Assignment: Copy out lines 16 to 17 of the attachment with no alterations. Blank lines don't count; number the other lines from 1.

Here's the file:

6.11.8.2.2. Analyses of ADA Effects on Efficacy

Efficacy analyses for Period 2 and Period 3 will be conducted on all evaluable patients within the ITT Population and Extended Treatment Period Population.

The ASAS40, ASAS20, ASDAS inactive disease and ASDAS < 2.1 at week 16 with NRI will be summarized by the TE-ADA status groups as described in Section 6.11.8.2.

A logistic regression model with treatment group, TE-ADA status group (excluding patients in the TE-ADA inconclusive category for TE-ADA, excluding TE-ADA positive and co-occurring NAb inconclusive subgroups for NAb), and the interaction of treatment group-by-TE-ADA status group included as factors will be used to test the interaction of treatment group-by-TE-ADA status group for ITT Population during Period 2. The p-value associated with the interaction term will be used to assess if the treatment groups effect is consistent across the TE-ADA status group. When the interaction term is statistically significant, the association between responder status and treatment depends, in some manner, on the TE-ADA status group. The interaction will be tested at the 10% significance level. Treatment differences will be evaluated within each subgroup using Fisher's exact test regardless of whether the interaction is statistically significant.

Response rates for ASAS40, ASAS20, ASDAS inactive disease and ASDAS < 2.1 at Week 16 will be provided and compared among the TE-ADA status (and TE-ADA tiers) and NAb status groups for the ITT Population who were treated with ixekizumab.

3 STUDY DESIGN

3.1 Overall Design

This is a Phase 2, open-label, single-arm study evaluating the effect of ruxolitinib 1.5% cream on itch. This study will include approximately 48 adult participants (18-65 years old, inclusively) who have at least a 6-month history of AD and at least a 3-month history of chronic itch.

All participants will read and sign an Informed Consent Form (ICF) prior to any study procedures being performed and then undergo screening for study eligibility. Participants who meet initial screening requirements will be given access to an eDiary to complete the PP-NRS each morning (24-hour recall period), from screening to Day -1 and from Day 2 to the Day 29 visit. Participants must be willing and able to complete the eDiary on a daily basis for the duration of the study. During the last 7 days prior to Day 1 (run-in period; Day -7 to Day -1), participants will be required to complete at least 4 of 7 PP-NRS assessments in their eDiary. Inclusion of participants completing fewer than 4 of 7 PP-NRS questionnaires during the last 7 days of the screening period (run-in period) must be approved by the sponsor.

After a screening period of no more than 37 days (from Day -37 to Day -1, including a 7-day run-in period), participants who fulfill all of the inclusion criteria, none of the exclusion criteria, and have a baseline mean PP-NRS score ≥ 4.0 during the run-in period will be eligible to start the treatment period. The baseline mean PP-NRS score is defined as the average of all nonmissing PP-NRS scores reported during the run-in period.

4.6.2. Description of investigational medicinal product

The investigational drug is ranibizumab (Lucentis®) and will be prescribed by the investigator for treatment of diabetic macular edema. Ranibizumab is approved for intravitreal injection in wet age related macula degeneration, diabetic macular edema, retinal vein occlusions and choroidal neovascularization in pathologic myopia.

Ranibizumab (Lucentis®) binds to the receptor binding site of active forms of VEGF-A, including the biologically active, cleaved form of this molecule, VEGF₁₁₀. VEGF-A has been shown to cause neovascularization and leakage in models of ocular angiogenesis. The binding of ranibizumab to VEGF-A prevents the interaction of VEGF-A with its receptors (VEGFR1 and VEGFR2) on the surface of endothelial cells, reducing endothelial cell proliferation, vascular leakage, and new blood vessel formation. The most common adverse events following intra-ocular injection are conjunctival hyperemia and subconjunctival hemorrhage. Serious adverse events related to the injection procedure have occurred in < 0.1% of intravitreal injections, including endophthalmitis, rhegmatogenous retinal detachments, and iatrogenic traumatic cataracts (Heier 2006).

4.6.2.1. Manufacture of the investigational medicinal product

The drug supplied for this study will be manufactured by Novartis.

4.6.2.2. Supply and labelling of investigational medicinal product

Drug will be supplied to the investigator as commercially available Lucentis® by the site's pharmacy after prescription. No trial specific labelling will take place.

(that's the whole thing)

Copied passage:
4.6.2.2. Supply and labelling of investigational medicinal product

Drug will be supplied to the investigator as commercially available Lucentis® by the site's pharmacy after prescription. No trial specific labelling will take place.